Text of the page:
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Drudge speaks fondly of frequent teenage visits to an aunt living in New York City; he had immersed himself in the early and mid-Eighties downtown club scene before he'd even finished high school. He recalls listening to legendary DJ Frankie Crocker on WBLS-FM and late nights at Danceteria and the Roxy, where races, sexualities, and musical genres all bumped up and ground against one another. Chestnuts from that era often turn up on his radio show as closing theme songs.
In a recent issue of New Yorkmagazine, columnist Michael Wolff talked of two nations coming into focus before us. There is a schism between "the quicker-growing, economically vibrant, but also more fractious and more difficult to manage, morally relativist, urban-oriented, culturally adventuresome, sexually polymorphous, and ethnically diverse nation (Bill Clinton's America, if you will). And there's the small-town, nuclear-family, religiously oriented, white-centric other America, which makes up for its diminishing cultural and economic force with its predictability and stability (the GWB-ies)."
New York's downtown milieu left a lasting imprint on most people who passed through it, and while the experience may not have transformed them into flaming revolutionaries, it usually left them comfortably within "Bill Clinton's America" and injected a healthy fear of the "GWB-ies." To hear Drudge throw in his ideological lot with the latter tribe simply seems unfathomable, particularly when he glides from effusive praise of borderline reactionary Georgia Rep. Bob Barr to singing the lyrics of the house classic "Last Night a DJ Saved My Life" -- a veritable gay-nightclub anthem. Drudge says there's no inherent conflict. "I take this music seriously," he insists. "In fact I take this music so seriously that I don't want to see some shirtless freak tweaking. That kind of ruins it for me -- club music is the classical music of our age."
Drudge may embrace the music, but he refuses to embrace its explicit gay, black roots, a refusal that has prompted controversy in the past. MSNBC correspondent Jeannette Walls, in her book Dish: The Inside Story on the World of Gossip, profiled Drudge as someone who "hung out with a crowd of promiscuous, openly gay men and dated several of them." She interviewed one purported ex-boyfriend, David Cohen, who recalled that "[Drudge] loved to do wild, provocative things to draw attention to himself," including getting tossed from one Washington, D.C., nightclub after tossing a full pitcher of beer into the air.
After Dish's publication last year, Walls and Drudge traded insults via New York City's gossip columns. Drudge claimed Walls's entire account was fabricated: "Jeannette, dear, slow down and come up for some air. You are becoming a laughingstock. Even by MSNBC standards."
In response Walls told the Daily News: "I'm not passing judgment. But I think his duplicity is relevant to his character as someone who has built his career on exposing other's private lives." Contacted by phone recently, Walls reiterated that both she and her publisher, HarperCollins, "absolutely stand by every word I've said." She also said Cohen has offered to sign an affidavit attesting to his comments.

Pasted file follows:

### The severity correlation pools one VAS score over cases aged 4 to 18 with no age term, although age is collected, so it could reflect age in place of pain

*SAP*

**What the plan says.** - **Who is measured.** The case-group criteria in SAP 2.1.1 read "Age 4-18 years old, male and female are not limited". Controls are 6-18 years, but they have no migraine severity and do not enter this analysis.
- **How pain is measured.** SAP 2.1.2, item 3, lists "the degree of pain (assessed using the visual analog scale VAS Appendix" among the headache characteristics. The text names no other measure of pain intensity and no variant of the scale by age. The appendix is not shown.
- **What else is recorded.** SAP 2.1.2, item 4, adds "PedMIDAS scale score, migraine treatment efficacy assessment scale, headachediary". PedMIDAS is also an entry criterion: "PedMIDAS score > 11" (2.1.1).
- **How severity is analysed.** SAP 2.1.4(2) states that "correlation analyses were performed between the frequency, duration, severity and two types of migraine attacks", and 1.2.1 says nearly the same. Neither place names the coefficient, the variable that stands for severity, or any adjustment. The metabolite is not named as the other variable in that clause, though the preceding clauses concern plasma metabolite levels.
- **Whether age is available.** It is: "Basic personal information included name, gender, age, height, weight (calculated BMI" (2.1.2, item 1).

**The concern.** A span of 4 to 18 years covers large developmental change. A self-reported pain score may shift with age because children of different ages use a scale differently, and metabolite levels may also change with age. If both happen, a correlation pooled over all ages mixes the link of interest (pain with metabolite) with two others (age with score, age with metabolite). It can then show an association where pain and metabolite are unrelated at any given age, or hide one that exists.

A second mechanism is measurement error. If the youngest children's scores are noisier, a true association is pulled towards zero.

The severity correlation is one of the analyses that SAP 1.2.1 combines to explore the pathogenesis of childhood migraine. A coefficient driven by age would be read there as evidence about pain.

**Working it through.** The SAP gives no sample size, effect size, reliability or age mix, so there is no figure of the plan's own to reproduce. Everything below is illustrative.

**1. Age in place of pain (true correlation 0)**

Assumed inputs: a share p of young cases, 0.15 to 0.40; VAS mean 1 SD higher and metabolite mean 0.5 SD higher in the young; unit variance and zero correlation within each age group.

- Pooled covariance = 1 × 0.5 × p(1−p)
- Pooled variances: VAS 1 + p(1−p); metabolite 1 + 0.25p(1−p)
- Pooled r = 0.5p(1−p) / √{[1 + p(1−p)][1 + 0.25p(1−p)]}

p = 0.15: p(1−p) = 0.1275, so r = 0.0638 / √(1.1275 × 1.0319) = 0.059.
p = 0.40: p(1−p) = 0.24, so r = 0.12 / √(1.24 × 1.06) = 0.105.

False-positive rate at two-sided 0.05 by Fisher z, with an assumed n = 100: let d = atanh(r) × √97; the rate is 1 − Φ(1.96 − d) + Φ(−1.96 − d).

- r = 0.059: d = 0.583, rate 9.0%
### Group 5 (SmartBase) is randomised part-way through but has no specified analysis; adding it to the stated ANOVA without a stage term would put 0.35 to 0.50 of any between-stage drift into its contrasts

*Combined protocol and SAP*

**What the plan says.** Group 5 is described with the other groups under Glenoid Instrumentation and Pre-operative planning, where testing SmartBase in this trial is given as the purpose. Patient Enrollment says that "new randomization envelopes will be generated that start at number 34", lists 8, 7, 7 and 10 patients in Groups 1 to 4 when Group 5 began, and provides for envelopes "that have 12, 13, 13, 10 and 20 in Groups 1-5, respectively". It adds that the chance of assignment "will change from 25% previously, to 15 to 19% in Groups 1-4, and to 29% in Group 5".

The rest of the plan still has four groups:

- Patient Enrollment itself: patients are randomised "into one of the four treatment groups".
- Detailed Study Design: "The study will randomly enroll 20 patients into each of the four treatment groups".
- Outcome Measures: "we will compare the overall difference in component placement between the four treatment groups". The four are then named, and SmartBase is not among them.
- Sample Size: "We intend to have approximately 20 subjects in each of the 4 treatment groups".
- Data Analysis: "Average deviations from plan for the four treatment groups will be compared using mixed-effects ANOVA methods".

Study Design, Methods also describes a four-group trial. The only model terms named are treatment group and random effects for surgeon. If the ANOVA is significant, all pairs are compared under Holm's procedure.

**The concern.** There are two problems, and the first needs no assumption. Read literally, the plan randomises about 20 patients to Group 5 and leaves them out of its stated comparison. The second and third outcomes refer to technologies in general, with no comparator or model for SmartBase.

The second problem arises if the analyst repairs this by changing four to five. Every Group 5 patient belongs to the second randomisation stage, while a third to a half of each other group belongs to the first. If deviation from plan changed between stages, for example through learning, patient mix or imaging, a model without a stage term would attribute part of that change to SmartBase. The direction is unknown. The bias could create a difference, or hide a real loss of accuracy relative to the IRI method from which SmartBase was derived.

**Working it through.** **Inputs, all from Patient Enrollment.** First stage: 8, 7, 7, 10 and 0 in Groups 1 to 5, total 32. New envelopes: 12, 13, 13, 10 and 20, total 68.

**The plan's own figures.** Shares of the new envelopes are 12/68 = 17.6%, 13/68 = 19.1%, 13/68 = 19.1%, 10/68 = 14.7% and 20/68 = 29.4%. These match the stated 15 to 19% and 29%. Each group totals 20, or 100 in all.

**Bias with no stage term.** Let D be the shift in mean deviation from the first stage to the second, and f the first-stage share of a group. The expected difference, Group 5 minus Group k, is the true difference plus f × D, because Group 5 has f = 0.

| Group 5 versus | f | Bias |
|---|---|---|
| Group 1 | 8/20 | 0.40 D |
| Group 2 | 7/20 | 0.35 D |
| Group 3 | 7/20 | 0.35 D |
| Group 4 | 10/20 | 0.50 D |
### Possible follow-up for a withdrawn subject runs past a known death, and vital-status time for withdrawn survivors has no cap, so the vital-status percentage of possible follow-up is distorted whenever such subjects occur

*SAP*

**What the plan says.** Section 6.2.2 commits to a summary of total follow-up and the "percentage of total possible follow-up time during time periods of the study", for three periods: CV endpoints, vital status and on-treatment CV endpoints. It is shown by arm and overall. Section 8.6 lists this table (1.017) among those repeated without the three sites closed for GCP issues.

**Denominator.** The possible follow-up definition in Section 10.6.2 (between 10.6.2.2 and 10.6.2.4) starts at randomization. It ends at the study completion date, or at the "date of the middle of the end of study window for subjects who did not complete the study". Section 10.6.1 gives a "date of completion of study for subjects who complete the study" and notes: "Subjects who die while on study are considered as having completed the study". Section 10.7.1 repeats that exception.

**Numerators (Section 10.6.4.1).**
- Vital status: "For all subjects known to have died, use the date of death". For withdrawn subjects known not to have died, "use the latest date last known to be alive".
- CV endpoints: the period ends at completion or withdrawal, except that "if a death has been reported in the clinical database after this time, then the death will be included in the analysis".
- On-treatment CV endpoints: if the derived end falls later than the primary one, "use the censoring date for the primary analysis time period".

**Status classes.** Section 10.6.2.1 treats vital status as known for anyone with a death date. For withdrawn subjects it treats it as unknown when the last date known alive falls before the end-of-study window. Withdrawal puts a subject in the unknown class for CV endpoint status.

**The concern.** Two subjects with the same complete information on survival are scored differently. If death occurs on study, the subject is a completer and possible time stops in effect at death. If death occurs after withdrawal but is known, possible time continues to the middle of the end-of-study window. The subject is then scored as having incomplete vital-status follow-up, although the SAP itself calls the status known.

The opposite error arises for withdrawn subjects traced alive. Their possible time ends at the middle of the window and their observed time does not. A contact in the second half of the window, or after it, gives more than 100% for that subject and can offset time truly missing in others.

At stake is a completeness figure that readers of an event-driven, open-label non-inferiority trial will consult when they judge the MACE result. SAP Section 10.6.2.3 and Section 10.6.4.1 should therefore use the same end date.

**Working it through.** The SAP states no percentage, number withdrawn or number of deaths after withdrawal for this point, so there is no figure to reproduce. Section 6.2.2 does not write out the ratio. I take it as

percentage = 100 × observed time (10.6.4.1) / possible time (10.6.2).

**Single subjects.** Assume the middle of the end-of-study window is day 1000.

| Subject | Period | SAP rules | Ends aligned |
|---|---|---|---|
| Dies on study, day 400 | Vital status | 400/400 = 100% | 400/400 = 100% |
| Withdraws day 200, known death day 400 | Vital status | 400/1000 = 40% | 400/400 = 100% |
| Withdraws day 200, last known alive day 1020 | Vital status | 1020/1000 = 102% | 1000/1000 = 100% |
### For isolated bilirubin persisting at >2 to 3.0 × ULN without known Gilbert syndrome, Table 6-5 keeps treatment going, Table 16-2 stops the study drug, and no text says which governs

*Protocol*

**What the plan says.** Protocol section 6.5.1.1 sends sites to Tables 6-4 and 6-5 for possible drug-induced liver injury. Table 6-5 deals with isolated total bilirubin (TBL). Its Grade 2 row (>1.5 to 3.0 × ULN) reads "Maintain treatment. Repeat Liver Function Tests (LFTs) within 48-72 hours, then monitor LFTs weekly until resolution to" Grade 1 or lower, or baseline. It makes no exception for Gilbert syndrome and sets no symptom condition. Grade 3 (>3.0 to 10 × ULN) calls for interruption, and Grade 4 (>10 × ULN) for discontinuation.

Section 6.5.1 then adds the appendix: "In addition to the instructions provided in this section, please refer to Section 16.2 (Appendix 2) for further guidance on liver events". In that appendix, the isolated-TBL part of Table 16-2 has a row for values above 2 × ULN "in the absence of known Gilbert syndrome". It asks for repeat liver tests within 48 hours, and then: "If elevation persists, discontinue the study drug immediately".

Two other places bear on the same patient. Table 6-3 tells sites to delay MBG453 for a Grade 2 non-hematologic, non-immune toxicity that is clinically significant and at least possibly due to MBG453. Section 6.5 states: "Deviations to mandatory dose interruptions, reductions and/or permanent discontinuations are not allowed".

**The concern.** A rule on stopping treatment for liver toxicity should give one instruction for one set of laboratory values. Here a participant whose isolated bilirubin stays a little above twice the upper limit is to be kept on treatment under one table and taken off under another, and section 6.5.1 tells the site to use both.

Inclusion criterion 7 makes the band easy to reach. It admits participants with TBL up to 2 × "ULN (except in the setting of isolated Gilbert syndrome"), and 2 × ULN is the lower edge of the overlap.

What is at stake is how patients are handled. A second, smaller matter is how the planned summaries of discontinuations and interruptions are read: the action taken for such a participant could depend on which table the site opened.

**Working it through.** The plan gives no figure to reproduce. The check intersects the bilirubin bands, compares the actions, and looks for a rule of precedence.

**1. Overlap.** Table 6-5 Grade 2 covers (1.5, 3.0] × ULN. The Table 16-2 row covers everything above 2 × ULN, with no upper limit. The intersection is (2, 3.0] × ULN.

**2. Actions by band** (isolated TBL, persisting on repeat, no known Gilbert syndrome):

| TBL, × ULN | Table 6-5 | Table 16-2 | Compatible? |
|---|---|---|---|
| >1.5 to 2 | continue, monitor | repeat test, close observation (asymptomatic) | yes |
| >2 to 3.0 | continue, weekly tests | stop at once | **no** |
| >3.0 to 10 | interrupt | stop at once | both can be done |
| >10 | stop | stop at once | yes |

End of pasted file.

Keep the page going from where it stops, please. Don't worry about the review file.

At the mention of Walls's book, Drudge turns visibly angry, characterizing Dishas nothing less than an attempt to spike his career. "I go to bars," he explains with a perturbed edge. "I go to straight bars, I go to gay bars. [Walls] never said there was sex; she said there was dating. She never had enough to go that far."
Does it bother Drudge to be portrayed in the media as gay? "No, because I'm not," he answers firmly. "But I'm not going to be a Bert Fields and sue people for $100 million for printing this stuff," he adds, referring to Tom Cruise's attorney and his defamation lawsuit against a gay porn star who claimed to have had a sexual relationship with the actor.
So does he fear a backlash from homophobic fans of his radio show and Website? "It's not an issue with me," he replies, growing weary of the topic. He leans back in his chair and opines, "I think I told the Daily Newssomething like, “My youth is a blur.'" He laughs in self-appreciation: "That's a good out."
For Drudge there's more at work here than "Is he or isn't he?" Questions about his sexual orientation, he argues, simply are more examples of liberals attempting to use culture, even dance culture, to advance their agenda. "When did synthesizers married to a drum machine become a political movement?" he asks in exasperation. "What does a Peter Rauhoffer instrumental have to do with [liberal values]? I haven't missed an issue of Billboardin eighteen years, but I hate it when their columnists mix phrases like “club culture' with the dance scene. It's so phony; it's wrong. It's a record. It's a record you play as you're mowing your lawn, swinging on a swing. I don't understand why dance-music writers get so obsessed with “community.' Maybe it was AIDS, a sense of coming together of the underground." He mutters that last word with obvious distaste.
"I think more people died of AIDS during Clinton than during either Reagan or Bush," he continues. "I don't think there's anything a president can do [about AIDS], especially a president who is encouraging oral sex.... If we all just have our pants down, if we follow our urges in everything we do, society is going to go down."